MidrESHET Hayil

Thursday, July 26, 2012

Parashat Devarim- Make a YOU-Turn

Parashat Devarim- Make a YOU-Turn

1. These are the words which Moshe spoke to all of Yisrael….

א. אֵלֶּה הַדְּבָרִים אֲשֶׁר דִּבֶּר מֹשֶׁה אֶל כָּל יִשְׂרָאֵל....

I have absolutely no sense of direction, everyone knows this. I feel bad for the people I gives rides to (consider this a public apology). If my life depended on it, I probably wouldn’t be able to get to my destination without circling the place three times-even if I’ve been there fifty times before (sadly I’m not exaggerating). GPS is my best friend. But for most normal people, directions are simple ‘Oh, I’ve been there before! I know how to get there, it’s easy!’

Sefer Devarim is referred to as Mishneh Torah- the Second Torah. In a basic understanding, it is a repetition of many Missvot and experiences that have been recorded in the previous Four Sefarim of the Torah HaKedoshah. One must ask, if we heard it all before, why does HaKadosh Barukh Hu see it as imperative to include an entire Sefer in the Torah as mere repetition?

Before we answer any questions, you should know, repetition is a good thing- it’s really a gift.

During the nine months that a fetus spends in its mother’s womb, there is a Malakh, an angel, that teaches this child the Torah in its entirety. When the child is born, an angel touches the top of the child’s lip, and he forgets everything he learned in the past nine months. (This is why we have that indent on top of our upper lip- it’s called the ‘philtrum’). Wait a second, what was the point of teaching this child the entire Torah in the first place if he was going to have it forgotten anyways? How does this make sense? And what is this whole business with indenting my upper lip with his finger?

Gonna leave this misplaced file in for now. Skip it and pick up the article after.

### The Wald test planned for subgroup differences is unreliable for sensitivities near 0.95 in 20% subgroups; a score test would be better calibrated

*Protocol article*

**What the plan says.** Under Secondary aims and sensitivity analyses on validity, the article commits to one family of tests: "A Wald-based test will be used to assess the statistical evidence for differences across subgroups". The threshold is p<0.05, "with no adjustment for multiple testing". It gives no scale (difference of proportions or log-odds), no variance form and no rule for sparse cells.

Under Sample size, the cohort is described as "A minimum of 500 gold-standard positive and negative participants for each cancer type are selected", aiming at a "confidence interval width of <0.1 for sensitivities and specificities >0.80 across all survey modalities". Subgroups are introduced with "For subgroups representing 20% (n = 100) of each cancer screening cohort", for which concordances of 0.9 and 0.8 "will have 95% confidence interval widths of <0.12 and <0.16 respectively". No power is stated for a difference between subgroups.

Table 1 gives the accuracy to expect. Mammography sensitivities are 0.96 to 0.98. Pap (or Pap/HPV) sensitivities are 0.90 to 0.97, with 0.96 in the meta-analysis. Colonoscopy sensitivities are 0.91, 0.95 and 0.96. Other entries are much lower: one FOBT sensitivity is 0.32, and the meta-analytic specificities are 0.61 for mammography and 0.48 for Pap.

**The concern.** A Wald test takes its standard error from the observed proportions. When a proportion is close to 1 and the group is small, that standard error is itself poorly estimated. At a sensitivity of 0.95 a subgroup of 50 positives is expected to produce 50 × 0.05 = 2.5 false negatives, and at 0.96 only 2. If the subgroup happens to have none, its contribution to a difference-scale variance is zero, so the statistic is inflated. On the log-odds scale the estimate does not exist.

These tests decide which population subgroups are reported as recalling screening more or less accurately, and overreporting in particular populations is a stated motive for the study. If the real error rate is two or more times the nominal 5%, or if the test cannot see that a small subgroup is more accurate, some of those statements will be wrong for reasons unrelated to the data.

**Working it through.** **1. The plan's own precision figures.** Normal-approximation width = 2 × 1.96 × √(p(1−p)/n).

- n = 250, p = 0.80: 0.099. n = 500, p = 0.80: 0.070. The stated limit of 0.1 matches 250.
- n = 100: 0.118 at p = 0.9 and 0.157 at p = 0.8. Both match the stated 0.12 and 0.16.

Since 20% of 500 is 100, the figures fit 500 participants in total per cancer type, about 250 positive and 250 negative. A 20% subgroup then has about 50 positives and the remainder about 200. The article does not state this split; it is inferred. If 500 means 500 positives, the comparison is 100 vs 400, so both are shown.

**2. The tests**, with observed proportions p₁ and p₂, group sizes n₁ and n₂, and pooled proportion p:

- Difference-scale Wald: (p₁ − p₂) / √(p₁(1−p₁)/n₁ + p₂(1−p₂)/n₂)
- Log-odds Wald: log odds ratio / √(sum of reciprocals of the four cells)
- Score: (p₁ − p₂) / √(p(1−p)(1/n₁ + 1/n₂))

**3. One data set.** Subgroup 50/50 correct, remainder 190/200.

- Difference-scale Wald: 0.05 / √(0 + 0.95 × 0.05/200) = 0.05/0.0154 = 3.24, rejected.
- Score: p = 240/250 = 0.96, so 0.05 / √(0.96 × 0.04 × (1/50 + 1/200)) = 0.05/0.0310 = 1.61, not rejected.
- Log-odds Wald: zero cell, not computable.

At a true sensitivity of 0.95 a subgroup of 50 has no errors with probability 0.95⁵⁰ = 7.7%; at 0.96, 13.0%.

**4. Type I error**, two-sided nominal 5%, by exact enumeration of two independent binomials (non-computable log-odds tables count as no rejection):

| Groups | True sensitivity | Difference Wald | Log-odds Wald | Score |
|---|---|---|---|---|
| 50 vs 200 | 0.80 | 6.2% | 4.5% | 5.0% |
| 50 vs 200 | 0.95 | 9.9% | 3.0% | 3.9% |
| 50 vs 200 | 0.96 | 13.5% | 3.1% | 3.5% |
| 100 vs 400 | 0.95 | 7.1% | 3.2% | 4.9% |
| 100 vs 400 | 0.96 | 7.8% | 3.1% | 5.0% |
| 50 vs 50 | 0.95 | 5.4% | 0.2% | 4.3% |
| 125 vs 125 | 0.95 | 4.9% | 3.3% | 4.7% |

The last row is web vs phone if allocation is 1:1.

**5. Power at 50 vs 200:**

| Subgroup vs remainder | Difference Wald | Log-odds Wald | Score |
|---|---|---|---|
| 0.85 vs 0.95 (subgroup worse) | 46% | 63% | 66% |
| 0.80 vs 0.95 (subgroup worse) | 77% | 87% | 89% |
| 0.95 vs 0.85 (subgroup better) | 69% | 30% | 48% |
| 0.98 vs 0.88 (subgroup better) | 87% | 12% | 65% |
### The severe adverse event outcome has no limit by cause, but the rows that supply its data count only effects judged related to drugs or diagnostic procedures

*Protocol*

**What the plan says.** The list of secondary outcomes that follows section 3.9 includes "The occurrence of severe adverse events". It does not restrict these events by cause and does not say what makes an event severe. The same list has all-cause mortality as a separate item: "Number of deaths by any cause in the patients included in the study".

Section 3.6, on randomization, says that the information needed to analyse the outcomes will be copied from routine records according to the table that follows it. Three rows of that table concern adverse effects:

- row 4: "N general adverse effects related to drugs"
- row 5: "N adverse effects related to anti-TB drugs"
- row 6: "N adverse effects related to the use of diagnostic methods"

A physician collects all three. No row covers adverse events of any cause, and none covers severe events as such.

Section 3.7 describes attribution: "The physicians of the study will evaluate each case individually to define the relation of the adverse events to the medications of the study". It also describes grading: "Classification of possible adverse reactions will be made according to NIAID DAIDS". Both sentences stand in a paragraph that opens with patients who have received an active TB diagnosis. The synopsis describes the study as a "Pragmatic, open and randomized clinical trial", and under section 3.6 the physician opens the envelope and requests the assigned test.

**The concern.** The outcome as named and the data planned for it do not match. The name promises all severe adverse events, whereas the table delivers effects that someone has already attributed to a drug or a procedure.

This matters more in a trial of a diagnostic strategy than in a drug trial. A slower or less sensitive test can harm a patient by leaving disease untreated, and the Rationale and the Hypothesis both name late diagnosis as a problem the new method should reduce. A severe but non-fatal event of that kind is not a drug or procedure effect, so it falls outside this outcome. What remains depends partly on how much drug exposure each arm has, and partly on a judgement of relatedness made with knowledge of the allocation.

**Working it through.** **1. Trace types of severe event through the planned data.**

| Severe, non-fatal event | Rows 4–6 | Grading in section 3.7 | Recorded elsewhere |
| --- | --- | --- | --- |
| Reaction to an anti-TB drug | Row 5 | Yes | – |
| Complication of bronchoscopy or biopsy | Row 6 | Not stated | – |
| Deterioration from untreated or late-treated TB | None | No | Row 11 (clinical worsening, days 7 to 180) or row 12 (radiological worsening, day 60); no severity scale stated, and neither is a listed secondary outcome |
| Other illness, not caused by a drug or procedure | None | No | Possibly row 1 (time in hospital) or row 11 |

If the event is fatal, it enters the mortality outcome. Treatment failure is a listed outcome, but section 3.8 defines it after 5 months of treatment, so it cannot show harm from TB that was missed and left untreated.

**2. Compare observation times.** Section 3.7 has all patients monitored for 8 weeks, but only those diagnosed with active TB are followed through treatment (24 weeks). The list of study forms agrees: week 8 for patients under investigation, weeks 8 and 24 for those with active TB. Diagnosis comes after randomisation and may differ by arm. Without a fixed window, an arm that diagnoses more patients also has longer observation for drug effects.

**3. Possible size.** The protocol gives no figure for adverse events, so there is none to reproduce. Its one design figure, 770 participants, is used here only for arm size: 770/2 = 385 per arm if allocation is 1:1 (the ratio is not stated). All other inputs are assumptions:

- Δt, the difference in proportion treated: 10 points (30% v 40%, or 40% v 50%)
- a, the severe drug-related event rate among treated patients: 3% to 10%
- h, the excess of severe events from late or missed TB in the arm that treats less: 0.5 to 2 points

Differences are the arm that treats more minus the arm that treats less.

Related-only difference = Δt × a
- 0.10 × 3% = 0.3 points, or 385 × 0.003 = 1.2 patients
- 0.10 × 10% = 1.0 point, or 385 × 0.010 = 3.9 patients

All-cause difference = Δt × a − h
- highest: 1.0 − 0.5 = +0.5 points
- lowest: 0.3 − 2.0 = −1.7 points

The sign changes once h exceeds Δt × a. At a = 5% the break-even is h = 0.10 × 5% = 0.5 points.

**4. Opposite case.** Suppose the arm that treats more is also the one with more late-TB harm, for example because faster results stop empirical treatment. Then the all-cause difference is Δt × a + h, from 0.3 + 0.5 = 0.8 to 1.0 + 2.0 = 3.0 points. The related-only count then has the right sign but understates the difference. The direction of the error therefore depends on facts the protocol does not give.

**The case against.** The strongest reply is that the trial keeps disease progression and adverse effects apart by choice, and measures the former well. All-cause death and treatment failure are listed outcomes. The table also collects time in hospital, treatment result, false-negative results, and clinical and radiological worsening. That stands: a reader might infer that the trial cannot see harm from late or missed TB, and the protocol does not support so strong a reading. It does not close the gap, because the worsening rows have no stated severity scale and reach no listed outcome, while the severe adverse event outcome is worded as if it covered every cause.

HaShem does such a thing so that when during our lives we learn a piece of Torah, it will seem familiar to us because we technically already learned it once before. This second time that we learn it is now just a repetition, and so, Torah learning (and implementing what we learn) is made more feasible for us to do.